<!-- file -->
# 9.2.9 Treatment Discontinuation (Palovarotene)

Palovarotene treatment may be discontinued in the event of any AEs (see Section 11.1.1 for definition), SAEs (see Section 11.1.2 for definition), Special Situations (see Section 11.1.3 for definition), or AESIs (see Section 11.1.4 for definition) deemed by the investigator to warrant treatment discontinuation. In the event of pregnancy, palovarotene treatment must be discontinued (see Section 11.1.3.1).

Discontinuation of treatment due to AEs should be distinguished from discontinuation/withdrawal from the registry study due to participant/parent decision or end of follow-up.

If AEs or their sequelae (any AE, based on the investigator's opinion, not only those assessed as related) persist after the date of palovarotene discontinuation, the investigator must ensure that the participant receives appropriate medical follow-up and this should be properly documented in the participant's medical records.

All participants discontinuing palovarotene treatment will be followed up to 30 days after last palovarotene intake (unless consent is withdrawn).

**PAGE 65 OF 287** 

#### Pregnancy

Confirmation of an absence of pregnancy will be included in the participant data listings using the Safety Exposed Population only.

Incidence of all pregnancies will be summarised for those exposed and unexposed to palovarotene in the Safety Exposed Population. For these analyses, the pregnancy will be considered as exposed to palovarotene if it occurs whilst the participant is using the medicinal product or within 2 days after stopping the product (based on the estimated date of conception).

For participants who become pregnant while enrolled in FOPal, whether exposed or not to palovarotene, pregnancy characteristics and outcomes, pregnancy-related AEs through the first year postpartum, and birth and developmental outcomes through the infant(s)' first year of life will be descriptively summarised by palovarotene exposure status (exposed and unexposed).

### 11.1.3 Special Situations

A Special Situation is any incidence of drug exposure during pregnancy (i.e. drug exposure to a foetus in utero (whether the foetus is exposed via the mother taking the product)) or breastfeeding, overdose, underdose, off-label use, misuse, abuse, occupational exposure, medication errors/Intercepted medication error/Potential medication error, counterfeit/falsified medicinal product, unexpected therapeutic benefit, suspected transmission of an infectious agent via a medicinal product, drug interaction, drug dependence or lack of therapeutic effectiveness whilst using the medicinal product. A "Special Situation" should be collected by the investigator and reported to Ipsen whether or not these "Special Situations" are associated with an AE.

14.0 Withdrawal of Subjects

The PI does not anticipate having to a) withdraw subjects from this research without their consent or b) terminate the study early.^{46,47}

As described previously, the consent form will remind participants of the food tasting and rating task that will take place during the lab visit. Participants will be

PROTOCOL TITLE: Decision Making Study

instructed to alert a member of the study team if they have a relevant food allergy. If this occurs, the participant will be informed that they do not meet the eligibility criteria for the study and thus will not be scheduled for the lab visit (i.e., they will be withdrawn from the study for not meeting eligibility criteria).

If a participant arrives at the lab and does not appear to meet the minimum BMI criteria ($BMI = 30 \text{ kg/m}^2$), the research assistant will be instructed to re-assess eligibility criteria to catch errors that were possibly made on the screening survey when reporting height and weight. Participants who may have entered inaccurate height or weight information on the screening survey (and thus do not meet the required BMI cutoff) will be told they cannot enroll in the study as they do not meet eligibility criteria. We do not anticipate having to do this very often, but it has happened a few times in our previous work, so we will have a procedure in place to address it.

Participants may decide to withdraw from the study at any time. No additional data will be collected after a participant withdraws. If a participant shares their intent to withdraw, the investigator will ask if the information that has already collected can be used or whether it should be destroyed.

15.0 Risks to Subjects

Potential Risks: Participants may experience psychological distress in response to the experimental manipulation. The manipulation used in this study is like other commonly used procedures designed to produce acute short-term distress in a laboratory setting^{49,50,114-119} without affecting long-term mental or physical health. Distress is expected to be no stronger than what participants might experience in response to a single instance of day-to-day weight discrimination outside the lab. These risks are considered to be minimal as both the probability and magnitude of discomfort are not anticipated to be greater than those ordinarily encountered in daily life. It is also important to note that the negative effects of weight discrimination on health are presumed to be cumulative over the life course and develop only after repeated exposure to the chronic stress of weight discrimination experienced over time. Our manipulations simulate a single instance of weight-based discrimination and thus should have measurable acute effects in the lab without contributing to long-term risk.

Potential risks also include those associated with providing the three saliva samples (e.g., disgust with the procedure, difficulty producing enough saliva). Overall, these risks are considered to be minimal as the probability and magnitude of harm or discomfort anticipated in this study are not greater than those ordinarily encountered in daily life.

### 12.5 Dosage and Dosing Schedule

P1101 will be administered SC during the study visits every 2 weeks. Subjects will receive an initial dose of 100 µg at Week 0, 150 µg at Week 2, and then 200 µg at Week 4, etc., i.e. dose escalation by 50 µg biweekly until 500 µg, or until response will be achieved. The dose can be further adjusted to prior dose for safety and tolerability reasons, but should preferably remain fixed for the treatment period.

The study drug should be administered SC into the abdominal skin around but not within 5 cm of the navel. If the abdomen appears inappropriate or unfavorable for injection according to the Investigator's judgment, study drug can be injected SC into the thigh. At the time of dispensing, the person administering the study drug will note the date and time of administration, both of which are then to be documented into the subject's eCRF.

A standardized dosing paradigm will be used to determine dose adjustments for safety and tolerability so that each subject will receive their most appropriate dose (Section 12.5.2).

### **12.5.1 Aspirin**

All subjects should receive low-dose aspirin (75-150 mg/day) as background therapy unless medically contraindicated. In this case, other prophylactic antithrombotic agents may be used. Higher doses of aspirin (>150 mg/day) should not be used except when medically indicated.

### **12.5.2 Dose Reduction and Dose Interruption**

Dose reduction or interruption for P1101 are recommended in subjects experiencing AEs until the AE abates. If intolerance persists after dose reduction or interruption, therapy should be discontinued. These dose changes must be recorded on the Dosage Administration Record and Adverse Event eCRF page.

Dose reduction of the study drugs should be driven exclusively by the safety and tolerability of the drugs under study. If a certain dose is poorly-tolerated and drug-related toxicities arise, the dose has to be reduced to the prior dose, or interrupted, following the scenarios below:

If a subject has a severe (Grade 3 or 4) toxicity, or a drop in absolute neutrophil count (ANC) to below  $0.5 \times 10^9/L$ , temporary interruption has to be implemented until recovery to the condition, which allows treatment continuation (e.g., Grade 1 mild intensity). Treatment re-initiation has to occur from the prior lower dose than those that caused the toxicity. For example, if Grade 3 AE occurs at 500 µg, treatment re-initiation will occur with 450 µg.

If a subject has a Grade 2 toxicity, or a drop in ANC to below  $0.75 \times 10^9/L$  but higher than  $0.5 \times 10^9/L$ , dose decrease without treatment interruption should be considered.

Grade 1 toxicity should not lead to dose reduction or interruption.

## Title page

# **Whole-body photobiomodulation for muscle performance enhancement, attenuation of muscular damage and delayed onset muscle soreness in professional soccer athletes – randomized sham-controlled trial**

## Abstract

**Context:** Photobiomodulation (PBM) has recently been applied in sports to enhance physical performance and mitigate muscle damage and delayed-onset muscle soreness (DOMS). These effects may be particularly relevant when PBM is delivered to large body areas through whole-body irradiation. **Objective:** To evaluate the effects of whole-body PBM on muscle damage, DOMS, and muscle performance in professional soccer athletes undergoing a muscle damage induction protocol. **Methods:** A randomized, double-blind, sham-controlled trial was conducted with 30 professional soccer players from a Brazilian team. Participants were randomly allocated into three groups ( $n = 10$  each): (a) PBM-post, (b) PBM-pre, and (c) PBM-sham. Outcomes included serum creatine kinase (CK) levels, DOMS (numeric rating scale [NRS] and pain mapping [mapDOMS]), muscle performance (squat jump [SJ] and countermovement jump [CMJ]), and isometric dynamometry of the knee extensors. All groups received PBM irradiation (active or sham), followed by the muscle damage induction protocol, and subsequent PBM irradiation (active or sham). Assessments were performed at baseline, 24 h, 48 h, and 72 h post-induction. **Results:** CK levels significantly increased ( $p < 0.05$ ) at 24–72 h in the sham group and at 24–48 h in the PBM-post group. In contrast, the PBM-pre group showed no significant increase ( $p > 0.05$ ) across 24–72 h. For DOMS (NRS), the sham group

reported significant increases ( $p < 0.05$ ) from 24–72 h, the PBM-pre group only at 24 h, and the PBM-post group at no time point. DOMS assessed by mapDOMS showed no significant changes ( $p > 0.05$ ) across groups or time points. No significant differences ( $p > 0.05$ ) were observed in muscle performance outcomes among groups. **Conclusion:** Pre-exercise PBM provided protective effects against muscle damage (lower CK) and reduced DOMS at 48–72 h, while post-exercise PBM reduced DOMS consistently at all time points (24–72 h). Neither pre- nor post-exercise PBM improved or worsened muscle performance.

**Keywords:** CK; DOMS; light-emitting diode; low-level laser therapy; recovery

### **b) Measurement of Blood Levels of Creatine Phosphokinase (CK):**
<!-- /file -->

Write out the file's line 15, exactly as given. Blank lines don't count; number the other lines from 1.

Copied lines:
As described previously, the consent form will remind participants of the food tasting and rating task that will take place during the lab visit. Participants will be